And that was just the students in my classroom at Cayoosh. Watching the screen from time to time, I could see most of the students in Ashcroft and Lytton at their computers, but I wondered how many of my other students in those places were off with cameras and ideas during the connection. I also wondered if there were any questions from those students afar, but, thankfully, as both of my Connected Classroom colleagues are extremely tech-savvy when it comes to multimedia, I was confident that they were able to answer all questions at their sites.

It was a great class and the learning only stopped because lunch arrived. Students didn’t want to stop. They procrastinated when it came time to finish up – just let me download this one last song, I just need to get the photos off the camera, I want to show my friend the video I made – please Ms G? When I turned the microphone on to finish up the connected lesson with all three sites, I felt as if I was interrupting all the students. The Ashcroft and Lytton students seemed completely engaged as well. The chorus of “Goodbye!” was quieter than usual, and my guess is that students were so into the multimedia activities that our closing farewell faded in importance, a rare and unusual occurrence.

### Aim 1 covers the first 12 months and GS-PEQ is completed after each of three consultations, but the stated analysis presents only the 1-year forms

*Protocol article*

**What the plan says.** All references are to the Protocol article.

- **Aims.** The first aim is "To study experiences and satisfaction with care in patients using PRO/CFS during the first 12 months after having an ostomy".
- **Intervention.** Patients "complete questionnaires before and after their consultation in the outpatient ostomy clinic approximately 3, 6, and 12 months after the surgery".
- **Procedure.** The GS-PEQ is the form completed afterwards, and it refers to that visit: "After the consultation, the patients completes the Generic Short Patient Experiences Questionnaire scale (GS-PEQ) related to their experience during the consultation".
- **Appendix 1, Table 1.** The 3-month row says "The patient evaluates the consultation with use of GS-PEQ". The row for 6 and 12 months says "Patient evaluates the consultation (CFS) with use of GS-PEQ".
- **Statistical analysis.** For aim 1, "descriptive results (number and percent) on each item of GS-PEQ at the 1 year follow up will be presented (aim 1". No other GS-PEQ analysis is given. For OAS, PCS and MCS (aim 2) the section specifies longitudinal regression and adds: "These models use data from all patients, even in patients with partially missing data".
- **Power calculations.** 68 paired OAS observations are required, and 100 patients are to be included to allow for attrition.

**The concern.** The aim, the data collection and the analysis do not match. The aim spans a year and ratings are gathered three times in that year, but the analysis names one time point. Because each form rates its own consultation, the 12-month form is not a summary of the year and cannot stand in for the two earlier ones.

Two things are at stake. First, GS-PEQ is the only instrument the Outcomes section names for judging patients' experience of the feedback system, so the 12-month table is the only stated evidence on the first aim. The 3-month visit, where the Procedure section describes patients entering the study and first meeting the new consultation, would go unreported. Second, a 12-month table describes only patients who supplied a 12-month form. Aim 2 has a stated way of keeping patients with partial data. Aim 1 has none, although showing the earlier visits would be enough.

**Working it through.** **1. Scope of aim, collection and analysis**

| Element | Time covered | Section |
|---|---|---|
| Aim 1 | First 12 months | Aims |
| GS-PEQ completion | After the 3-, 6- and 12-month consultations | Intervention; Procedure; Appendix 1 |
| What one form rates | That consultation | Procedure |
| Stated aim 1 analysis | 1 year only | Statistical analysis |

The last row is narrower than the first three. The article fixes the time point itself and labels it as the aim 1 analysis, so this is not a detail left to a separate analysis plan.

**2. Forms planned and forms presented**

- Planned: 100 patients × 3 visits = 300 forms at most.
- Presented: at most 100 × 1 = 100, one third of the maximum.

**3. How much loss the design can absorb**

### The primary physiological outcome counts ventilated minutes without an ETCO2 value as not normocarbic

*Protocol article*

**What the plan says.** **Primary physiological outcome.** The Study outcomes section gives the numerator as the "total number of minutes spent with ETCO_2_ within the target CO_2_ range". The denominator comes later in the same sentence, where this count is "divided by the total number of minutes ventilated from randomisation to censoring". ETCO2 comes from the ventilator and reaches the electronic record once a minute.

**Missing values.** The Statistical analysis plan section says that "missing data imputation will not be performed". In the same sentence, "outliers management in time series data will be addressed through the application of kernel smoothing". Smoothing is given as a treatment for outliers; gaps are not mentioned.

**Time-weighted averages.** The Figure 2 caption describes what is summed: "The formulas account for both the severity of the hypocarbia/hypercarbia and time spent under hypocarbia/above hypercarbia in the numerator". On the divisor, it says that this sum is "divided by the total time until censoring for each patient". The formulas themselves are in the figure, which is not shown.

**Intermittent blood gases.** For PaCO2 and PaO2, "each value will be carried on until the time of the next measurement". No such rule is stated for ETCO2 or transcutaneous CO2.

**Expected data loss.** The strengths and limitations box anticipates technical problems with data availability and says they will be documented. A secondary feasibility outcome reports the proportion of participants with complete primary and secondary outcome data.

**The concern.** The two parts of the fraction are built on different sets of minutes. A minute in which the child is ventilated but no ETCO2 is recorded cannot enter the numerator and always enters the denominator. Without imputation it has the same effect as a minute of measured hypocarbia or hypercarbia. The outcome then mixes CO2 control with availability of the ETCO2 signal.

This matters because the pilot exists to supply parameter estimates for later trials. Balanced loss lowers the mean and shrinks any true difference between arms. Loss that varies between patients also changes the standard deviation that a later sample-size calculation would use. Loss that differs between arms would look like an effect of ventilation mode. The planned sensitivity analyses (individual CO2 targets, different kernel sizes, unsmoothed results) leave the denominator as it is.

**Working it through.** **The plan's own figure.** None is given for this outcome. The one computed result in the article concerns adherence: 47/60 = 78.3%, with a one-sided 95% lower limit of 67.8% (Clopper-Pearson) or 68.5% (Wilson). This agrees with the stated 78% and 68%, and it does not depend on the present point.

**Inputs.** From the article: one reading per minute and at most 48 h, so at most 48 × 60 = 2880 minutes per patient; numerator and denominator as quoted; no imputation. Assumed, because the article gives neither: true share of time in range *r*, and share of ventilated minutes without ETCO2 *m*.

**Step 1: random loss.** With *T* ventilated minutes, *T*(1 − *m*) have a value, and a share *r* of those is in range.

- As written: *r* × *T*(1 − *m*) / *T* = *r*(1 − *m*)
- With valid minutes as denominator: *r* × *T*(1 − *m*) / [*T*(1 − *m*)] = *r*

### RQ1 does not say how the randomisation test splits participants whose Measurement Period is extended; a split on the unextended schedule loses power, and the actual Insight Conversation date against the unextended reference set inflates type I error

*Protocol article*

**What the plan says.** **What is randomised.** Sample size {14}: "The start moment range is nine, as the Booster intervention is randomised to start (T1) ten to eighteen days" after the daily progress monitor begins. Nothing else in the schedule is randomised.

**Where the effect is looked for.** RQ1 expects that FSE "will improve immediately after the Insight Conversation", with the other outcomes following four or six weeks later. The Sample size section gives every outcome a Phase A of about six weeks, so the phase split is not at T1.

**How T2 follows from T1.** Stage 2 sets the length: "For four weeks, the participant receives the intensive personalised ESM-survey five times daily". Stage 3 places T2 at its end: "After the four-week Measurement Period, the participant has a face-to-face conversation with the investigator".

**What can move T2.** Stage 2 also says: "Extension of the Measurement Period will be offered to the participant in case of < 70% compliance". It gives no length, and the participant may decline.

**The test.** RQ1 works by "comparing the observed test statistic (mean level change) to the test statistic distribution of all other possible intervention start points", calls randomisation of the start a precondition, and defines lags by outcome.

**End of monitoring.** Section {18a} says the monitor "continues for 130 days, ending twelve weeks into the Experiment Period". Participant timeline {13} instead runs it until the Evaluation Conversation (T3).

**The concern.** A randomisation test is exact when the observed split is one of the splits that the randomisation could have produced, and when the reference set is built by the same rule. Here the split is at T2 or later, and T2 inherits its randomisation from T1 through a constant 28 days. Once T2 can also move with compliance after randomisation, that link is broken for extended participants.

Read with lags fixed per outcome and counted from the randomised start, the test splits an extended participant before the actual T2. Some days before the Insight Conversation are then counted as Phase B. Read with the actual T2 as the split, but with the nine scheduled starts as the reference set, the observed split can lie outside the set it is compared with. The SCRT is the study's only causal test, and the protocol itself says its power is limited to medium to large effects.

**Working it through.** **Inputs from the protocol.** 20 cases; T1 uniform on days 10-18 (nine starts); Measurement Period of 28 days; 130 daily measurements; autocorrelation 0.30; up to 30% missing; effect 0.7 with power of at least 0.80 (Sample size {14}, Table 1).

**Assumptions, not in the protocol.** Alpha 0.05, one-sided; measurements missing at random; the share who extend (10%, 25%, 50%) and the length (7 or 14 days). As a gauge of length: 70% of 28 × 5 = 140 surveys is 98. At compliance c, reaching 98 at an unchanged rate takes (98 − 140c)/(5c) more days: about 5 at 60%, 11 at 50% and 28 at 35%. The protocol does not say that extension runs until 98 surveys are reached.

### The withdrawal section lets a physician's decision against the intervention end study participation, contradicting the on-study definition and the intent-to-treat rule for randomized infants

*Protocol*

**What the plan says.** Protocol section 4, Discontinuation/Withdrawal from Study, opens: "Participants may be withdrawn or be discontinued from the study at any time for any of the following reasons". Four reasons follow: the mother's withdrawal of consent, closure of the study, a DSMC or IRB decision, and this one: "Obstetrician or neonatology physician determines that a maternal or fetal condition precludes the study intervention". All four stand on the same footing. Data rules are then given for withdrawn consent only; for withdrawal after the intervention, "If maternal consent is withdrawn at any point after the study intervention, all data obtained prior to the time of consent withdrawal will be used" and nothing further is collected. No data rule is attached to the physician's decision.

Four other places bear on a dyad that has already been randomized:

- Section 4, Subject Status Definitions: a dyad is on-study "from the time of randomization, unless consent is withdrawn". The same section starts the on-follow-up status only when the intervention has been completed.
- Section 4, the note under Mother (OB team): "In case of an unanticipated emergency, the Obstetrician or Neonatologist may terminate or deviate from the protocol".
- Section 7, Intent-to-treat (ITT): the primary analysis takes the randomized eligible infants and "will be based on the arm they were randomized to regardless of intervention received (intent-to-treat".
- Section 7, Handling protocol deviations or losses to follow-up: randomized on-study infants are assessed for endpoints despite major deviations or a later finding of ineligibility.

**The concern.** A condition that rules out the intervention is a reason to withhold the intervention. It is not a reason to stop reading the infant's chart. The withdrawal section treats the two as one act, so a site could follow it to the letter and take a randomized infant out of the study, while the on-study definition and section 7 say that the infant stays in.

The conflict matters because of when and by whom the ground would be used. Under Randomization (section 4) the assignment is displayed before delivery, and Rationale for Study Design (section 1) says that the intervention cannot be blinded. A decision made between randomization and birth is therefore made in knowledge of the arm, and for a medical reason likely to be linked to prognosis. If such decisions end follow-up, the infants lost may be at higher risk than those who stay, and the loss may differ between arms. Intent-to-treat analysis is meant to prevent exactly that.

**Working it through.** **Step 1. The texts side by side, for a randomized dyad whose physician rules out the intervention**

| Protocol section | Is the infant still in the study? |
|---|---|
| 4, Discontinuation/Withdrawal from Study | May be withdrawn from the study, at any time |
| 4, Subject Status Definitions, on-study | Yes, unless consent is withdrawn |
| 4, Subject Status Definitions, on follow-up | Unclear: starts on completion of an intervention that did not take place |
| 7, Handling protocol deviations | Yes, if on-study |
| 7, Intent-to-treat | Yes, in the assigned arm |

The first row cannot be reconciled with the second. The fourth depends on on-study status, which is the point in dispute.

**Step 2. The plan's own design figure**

How has connected classrooms impacted student engagement?

Which brings me back to the original question: how has connected classrooms impacted student engagement in my classroom? Even reflecting solely on today’s lesson, there are so many ways to answer this question. There are the obvious answers based on the latest research focused on student engagement in schools. During the connected lesson, students were focused and on task. They wanted to keep going and didn’t want to stop and disengage from their activities. They took the initiative to ask questions and move beyond the walls of the classroom to get the photos or video footage they needed. They were animated, energetic and brought that ‘edge of chaos’ feeling to the learning environment that seems productive and alive.